McGrapth Sentenced To House Arrest In Animal Cruelty Case - Horse Racing News | Paulick Report
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McGrapth Sentenced To House Arrest In Animal Cruelty Case

Amanda Scarsella said McGrapth starved five horses she boarded with him; a sixth is still unaccounted for

Xavier McGrapth, 25, of Versailles, Ky., has been sentenced to 25 days' home incarceration in an animal cruelty case that left two dozen horses in various stages of neglect and two dead. On June 22, Bourbon County District Judge Mary Jane Phelps handed down the sentence in the case, which included 13 counts of second-degree animal cruelty.

McGrapth, who had offered boarding and breaking services to predominantly out-of-state clients, has also been ordered to pay owners of the neglected horses $8,651.91 starting in August with payments of $500 per month. He is also prohibited from owning or working with horses for two years.

McGrapth advertised his services on Facebook under business names McGrapth Breaking and Training and Whispering Creek Thoroughbreds, offering breaking and training for young horses and broodmare board.

Phelps credited McGrapth for entering his guilty plea to the charges, saying it was unusual for a defendant to “claim responsibility and give wide discretion to the court to decide their sentence,” according to a report from The Blood-Horse.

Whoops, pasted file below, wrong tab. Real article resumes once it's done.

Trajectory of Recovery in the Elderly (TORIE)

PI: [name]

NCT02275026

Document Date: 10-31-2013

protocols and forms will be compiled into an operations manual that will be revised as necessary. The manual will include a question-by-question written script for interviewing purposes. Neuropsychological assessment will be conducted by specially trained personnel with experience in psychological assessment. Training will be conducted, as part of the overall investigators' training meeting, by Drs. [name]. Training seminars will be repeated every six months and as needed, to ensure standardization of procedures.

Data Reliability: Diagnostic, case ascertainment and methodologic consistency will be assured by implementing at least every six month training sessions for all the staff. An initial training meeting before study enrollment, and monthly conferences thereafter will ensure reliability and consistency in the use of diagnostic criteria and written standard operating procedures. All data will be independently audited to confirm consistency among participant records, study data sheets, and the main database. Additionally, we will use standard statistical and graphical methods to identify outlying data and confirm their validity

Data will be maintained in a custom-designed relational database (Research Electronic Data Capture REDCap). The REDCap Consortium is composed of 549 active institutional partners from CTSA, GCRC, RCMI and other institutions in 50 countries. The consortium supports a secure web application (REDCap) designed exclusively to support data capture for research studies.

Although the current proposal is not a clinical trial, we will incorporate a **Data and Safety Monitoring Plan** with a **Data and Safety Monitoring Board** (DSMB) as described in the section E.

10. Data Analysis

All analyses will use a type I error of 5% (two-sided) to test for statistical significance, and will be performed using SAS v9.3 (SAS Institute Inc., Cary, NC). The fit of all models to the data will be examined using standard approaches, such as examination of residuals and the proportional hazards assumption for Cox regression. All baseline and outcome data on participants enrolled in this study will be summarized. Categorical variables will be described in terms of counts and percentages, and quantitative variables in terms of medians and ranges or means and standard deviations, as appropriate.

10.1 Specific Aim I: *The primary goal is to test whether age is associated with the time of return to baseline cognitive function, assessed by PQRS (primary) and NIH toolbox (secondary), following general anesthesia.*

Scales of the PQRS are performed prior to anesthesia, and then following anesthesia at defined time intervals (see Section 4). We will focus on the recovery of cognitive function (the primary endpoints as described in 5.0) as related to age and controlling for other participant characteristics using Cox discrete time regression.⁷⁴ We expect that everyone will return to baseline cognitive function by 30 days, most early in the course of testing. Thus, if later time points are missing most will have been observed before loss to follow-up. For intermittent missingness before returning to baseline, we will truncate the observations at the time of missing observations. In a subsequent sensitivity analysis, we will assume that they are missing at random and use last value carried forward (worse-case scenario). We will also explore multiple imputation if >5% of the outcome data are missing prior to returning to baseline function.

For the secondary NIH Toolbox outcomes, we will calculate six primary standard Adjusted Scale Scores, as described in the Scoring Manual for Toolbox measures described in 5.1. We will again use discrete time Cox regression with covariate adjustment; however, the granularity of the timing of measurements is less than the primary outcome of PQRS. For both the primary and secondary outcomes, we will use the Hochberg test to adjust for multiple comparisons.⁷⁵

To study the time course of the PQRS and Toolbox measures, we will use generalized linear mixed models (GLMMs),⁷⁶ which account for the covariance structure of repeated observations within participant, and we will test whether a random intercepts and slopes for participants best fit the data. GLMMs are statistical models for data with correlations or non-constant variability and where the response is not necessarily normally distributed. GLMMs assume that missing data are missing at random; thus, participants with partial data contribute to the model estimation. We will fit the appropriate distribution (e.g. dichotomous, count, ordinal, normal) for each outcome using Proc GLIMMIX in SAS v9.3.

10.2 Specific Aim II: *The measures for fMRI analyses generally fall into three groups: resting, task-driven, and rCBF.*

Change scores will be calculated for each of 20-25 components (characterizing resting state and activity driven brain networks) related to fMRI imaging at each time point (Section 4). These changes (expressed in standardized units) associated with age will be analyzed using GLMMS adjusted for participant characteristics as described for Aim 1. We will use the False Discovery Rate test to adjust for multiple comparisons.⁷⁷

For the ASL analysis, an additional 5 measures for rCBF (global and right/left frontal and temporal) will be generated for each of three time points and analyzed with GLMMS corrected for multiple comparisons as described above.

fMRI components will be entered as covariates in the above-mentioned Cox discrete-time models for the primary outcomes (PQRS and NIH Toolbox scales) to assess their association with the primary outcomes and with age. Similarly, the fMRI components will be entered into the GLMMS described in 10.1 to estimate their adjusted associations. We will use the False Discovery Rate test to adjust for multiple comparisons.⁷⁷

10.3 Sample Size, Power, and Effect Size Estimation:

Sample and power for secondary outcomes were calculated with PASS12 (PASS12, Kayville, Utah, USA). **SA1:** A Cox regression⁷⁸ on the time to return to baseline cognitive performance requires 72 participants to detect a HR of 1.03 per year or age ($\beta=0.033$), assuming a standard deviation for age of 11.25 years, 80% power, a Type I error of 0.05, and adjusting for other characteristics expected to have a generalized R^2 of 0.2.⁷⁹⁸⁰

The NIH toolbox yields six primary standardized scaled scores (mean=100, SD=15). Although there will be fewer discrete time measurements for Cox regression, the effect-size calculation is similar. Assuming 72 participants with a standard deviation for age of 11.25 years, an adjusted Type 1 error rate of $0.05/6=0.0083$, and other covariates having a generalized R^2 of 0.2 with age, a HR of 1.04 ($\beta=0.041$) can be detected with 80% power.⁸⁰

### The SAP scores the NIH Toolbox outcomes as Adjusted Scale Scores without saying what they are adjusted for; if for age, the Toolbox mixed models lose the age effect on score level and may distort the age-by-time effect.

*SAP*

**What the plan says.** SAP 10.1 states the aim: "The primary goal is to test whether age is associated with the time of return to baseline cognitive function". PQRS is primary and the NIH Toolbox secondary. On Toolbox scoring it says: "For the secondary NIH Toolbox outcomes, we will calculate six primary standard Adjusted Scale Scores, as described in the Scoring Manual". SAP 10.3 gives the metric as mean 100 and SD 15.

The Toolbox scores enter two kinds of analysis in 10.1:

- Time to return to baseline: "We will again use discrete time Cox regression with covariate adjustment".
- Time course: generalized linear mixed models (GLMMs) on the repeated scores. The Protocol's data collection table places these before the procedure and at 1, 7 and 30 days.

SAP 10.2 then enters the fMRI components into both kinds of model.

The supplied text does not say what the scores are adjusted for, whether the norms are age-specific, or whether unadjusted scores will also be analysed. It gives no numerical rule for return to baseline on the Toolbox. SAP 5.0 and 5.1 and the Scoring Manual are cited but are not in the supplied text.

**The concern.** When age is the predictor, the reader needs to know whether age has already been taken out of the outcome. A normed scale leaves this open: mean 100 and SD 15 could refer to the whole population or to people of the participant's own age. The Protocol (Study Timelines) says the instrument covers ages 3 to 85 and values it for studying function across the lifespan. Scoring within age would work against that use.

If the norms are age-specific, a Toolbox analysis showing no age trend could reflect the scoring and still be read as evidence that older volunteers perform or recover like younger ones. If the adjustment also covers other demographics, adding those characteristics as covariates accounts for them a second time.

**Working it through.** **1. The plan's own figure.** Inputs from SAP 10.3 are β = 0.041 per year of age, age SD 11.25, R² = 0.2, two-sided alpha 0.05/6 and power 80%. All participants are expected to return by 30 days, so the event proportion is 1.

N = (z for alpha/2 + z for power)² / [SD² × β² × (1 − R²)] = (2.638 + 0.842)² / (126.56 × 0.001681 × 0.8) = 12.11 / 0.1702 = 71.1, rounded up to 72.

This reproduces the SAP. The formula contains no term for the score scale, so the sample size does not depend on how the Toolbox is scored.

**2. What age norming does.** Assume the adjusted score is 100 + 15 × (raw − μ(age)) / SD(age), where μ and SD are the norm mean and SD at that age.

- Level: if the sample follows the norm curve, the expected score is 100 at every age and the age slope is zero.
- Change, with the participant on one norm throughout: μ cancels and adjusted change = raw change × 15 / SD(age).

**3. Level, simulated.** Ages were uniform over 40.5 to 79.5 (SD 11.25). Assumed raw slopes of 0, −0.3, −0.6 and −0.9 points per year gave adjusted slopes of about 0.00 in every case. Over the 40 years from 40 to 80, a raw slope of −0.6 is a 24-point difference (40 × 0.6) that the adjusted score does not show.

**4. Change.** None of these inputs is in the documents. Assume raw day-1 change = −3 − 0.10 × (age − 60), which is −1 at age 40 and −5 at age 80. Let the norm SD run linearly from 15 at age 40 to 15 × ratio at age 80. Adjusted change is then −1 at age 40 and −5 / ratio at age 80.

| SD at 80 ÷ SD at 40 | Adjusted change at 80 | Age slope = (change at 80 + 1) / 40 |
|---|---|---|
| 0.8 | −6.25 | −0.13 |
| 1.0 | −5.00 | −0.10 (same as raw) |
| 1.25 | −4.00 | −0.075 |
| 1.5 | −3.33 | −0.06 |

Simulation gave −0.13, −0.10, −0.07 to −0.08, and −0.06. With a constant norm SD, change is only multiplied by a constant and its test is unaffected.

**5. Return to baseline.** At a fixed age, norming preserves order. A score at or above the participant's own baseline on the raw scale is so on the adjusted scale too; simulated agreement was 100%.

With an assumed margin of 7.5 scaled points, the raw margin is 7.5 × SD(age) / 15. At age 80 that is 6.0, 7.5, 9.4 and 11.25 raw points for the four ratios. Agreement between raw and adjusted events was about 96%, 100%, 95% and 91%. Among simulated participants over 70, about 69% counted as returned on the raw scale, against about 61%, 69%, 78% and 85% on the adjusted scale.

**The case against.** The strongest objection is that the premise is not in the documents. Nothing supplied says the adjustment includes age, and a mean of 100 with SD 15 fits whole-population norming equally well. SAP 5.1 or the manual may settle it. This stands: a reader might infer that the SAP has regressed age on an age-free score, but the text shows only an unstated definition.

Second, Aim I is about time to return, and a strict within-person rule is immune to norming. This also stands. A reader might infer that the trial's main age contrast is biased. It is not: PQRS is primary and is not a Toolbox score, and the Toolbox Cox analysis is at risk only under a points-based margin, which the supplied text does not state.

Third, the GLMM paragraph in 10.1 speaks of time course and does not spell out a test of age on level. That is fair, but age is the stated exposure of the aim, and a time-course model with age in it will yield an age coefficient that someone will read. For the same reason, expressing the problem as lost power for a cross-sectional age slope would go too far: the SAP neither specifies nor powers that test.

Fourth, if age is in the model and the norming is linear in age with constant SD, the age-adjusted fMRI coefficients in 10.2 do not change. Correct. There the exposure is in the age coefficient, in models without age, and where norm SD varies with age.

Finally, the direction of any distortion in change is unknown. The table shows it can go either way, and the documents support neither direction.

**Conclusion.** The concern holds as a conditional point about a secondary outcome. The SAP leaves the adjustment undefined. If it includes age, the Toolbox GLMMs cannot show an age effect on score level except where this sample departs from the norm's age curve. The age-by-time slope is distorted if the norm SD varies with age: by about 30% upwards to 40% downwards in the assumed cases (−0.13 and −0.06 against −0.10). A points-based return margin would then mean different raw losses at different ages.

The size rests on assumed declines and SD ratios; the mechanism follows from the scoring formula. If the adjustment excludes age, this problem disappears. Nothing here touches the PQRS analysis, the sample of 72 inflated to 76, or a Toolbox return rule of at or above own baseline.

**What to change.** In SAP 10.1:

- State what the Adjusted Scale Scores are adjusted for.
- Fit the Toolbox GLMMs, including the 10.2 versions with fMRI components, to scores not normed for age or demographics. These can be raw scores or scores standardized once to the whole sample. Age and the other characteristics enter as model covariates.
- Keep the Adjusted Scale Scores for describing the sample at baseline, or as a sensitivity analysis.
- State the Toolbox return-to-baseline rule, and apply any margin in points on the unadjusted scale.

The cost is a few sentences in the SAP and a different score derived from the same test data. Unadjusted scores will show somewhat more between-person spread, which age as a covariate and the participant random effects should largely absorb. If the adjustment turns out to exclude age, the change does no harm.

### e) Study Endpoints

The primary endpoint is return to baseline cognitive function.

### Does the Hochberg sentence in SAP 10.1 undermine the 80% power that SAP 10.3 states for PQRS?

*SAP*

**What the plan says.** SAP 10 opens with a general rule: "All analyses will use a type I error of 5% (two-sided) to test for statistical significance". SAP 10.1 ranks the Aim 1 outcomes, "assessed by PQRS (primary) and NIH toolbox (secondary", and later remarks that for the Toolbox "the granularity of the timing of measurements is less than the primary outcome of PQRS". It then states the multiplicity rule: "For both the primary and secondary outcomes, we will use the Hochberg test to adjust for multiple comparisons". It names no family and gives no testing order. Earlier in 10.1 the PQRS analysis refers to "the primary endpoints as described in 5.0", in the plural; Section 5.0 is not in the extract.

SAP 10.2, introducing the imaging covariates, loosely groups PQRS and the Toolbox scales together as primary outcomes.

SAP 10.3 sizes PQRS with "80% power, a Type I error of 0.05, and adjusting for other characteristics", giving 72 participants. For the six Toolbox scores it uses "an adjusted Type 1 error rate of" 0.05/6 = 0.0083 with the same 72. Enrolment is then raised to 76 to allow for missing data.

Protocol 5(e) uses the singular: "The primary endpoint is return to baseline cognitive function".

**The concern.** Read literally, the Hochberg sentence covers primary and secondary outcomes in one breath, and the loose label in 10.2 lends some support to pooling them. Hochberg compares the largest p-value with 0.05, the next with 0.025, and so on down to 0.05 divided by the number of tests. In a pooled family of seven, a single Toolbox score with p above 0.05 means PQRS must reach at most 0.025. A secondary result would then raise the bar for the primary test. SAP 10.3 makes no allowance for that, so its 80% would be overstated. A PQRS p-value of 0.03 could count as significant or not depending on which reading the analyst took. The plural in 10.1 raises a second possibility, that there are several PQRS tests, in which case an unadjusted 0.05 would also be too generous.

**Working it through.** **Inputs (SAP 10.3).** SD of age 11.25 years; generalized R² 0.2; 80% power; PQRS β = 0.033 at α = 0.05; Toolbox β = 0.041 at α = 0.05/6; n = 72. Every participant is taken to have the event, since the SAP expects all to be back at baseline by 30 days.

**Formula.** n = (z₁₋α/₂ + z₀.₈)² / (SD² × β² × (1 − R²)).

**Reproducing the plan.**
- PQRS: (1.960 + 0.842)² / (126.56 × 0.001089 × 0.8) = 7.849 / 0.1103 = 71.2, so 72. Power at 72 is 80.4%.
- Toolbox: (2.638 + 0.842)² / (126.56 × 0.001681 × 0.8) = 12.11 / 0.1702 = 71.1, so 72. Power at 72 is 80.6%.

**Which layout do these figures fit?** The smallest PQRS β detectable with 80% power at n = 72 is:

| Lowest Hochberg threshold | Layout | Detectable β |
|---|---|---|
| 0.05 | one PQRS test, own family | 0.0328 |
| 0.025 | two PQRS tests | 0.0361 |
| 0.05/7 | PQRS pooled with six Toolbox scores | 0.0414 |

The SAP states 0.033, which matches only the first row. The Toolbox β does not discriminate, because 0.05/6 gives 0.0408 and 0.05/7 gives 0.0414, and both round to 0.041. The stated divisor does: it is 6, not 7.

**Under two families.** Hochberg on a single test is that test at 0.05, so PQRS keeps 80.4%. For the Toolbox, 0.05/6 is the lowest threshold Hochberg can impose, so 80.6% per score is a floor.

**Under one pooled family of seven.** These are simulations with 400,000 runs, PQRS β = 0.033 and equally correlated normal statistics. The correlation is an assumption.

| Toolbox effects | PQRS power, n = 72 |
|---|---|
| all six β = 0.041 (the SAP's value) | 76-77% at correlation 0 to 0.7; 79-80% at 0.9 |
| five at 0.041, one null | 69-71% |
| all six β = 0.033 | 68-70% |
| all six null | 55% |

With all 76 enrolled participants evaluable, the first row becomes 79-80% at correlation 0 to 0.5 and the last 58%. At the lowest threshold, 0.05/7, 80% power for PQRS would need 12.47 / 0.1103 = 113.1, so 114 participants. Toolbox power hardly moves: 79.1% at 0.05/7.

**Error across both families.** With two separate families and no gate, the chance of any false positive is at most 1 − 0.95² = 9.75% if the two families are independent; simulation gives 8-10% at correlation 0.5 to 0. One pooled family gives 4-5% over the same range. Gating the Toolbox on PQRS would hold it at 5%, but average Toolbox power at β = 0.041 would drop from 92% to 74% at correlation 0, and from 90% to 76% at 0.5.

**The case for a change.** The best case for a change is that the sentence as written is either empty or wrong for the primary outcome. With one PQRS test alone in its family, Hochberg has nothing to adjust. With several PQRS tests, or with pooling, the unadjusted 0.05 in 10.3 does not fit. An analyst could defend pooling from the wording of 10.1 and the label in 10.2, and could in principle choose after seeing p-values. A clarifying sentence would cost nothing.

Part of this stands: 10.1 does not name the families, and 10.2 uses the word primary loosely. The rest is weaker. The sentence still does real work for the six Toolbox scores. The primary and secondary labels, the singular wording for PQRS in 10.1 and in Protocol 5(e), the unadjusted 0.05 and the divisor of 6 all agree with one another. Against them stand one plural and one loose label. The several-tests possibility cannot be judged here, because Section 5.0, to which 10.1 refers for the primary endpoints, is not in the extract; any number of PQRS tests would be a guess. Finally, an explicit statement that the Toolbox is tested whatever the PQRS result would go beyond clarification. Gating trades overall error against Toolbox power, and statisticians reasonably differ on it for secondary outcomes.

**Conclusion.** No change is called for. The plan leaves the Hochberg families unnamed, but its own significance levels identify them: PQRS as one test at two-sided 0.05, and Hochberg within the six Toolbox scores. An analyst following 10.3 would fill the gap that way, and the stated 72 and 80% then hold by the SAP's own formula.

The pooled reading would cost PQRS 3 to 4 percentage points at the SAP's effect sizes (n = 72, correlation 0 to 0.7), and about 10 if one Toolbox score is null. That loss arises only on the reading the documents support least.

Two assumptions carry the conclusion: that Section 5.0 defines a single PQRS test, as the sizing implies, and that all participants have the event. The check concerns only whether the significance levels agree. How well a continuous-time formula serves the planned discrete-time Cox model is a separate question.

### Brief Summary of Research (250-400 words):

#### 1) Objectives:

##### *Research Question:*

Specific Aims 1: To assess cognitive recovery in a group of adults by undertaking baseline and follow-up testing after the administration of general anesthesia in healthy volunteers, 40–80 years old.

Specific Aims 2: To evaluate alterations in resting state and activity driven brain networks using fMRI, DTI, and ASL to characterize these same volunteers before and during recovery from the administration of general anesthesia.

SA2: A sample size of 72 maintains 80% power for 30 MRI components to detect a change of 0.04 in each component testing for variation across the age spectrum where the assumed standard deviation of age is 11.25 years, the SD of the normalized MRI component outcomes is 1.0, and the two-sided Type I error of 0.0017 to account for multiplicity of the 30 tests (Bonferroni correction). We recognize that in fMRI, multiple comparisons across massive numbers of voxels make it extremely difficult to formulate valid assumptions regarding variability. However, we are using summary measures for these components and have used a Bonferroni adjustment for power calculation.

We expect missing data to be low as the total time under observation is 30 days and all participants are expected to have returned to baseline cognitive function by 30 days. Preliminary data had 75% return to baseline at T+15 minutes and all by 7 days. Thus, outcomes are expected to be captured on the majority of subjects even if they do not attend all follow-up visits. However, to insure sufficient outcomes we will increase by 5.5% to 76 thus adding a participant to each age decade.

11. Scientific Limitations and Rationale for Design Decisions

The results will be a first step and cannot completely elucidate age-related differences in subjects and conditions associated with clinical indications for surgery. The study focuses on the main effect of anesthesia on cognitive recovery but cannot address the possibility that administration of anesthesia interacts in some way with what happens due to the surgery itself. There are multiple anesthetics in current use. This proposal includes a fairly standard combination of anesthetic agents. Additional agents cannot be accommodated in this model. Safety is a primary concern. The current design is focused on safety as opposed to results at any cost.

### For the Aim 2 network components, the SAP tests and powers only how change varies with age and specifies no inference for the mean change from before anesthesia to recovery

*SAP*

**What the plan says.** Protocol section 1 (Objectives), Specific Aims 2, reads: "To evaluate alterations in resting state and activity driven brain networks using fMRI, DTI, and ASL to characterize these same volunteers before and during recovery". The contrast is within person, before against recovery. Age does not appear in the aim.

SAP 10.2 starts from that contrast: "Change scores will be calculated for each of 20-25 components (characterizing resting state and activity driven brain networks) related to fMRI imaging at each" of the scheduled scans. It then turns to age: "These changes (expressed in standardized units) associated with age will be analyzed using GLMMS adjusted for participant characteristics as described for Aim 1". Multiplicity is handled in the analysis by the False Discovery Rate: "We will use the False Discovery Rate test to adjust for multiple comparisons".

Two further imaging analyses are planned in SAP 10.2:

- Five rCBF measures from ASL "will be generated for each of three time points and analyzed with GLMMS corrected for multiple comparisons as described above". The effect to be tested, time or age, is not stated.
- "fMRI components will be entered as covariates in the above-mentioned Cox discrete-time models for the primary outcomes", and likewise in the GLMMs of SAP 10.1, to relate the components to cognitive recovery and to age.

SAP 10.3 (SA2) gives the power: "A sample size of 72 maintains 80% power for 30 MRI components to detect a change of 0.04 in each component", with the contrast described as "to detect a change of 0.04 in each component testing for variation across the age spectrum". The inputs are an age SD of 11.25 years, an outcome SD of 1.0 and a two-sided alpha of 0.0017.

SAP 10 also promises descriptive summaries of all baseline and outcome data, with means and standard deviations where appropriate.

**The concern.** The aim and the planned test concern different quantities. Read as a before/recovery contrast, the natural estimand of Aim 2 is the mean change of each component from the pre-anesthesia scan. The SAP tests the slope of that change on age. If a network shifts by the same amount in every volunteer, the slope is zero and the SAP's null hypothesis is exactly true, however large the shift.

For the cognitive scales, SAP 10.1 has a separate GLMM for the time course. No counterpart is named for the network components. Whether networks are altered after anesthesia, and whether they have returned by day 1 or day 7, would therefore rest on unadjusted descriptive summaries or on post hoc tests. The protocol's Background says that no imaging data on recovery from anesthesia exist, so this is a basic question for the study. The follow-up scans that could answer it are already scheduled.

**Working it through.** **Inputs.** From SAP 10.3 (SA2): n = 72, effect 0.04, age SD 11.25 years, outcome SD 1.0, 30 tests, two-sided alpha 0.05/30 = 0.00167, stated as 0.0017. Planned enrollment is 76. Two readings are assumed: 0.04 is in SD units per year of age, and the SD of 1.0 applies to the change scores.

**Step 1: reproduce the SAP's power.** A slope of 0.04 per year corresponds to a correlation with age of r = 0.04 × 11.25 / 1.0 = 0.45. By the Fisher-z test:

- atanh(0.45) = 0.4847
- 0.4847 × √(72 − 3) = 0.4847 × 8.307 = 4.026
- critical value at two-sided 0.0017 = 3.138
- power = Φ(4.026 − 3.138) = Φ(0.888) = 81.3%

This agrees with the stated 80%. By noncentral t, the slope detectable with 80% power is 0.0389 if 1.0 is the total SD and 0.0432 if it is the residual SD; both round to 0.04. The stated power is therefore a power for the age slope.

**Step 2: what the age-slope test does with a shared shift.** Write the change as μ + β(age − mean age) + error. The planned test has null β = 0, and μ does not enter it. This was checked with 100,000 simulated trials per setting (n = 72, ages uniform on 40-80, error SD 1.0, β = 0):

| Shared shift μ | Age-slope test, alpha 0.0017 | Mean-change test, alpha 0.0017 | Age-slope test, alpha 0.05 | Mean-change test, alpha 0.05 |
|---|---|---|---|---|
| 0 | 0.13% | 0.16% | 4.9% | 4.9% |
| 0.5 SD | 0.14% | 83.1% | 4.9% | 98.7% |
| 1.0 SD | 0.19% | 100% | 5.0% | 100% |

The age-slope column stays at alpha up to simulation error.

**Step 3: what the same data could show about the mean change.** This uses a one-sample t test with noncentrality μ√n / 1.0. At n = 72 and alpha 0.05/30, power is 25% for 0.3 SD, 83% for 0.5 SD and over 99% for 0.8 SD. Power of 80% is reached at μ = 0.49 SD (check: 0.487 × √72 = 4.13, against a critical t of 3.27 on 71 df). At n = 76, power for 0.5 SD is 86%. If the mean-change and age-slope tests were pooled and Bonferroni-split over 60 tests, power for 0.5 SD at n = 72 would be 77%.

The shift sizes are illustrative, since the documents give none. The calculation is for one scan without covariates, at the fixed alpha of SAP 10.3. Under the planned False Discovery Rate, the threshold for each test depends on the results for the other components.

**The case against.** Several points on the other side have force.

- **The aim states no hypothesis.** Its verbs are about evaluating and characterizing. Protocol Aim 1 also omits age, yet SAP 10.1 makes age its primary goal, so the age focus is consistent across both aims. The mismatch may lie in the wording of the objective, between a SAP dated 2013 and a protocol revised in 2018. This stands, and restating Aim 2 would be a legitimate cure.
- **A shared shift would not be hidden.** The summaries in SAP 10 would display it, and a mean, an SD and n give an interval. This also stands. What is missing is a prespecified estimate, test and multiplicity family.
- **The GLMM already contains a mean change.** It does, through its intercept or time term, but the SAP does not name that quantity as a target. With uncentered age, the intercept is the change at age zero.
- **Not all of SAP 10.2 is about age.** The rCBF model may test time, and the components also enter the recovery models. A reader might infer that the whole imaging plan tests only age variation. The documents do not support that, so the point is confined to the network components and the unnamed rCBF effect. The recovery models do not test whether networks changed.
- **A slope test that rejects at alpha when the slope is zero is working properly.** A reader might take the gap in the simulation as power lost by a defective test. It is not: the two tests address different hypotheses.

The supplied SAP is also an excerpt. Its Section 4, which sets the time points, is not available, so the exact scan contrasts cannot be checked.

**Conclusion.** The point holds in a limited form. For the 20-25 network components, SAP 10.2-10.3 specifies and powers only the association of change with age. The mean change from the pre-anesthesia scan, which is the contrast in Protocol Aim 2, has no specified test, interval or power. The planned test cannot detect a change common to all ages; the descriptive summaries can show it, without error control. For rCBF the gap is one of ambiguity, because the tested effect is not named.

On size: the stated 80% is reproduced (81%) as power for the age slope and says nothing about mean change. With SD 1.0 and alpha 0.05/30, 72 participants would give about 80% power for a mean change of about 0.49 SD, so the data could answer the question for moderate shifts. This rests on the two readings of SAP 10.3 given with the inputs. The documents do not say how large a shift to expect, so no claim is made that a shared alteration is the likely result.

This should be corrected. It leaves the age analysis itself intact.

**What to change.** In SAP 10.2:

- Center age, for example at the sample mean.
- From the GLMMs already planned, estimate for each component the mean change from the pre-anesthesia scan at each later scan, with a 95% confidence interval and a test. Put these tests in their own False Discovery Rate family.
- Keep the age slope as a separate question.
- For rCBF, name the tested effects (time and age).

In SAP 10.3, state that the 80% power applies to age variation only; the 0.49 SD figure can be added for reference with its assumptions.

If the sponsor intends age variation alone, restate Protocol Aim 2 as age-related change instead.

But prosecutors pointed out that in fact, McGrapth hasn't always been forthcoming about the issues with the horses in his care. The neglected and dead horses were discovered only after one of McGrapth's clients made a visit to the facility he leased on Brentsville Road. When clients began peppering him with questions about the situation, prosecutors said McGrapth didn't resurface for 25 days.

Read our original reporting on the case here.

Had Phelps chosen to hand McGrapth the maximum sentence for the charges, which are Class A misdemeanors under Kentucky law, he could have gone to jail for one year.

In a pre-sentencing document, McGrapth's attorney attributed the horses' neglect, in part, to McGrapth's inexperience.

“Mr. McGrapth has had a few different jobs working with horses in the past; none of those positions dealt with him learning how to properly run a business, much less dealing with clients when they fail to make timely payments directly related to the care of their horses,” read the report, which stated his June 2020 foundation of Whispering Creek was his first time owning an equine business. “This should lead a potential client to question, should they begin a business relationship with someone so new to the equine industry?”

The document blames McGrapth's clients for falling behind in payments, which led him to be late in paying the rent on the facility, which he leased from horseman Steven Johnson. When McGrapth's bills continued to go unpaid, McGrapth said Johnson told him he couldn't come back on the property. McGrapth's attorney said McGrapth “naively believed that the horses were being adequately taken care of” in his absence.

McGrapth's attorneys and Judge Phelps agreed that McGrapth would be unable to pay any restitution if he were sent to jail, and for that reason a short period of home confinement and continued employment was most beneficial to his former clients.

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